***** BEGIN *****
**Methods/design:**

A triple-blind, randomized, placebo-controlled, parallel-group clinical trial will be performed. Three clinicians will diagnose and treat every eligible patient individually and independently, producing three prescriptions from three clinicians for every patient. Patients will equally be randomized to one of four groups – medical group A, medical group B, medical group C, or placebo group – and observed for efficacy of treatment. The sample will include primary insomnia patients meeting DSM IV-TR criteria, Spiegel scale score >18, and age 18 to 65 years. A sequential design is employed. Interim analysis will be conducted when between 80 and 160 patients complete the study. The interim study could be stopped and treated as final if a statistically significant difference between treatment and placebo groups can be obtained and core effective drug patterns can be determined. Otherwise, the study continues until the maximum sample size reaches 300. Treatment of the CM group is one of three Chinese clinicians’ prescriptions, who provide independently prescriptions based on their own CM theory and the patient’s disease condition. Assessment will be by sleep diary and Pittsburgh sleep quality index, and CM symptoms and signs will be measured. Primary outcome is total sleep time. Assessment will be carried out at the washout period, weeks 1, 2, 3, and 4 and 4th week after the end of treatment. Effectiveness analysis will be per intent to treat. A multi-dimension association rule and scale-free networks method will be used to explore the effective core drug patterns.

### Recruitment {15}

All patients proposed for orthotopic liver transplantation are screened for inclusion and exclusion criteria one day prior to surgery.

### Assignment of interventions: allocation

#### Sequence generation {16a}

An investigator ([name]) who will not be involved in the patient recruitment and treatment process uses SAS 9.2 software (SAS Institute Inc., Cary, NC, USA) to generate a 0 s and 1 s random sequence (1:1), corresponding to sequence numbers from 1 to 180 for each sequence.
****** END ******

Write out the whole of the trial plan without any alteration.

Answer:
**Methods/design:**

A triple-blind, randomized, placebo-controlled, parallel-group clinical trial will be performed. Three clinicians will diagnose and treat every eligible patient individually and independently, producing three prescriptions from three clinicians for every patient. Patients will equally be randomized to one of four groups – medical group A, medical group B, medical group C, or placebo group – and observed for efficacy of treatment. The sample will include primary insomnia patients meeting DSM IV-TR criteria, Spiegel scale score >18, and age 18 to 65 years. A sequential design is employed. Interim analysis will be conducted when between 80 and 160 patients complete the study. The interim study could be stopped and treated as final if a statistically significant difference between treatment and placebo groups can be obtained and core effective drug patterns can be determined. Otherwise, the study continues until the maximum sample size reaches 300. Treatment of the CM group is one of three Chinese clinicians’ prescriptions, who provide independently prescriptions based on their own CM theory and the patient’s disease condition. Assessment will be by sleep diary and Pittsburgh sleep quality index, and CM symptoms and signs will be measured. Primary outcome is total sleep time. Assessment will be carried out at the washout period, weeks 1, 2, 3, and 4 and 4th week after the end of treatment. Effectiveness analysis will be per intent to treat. A multi-dimension association rule and scale-free networks method will be used to explore the effective core drug patterns.

### Recruitment {15}

All patients proposed for orthotopic liver transplantation are screened for inclusion and exclusion criteria one day prior to surgery.

### Assignment of interventions: allocation

#### Sequence generation {16a}

An investigator ([name]) who will not be involved in the patient recruitment and treatment process uses SAS 9.2 software (SAS Institute Inc., Cary, NC, USA) to generate a 0 s and 1 s random sequence (1:1), corresponding to sequence numbers from 1 to 180 for each sequence.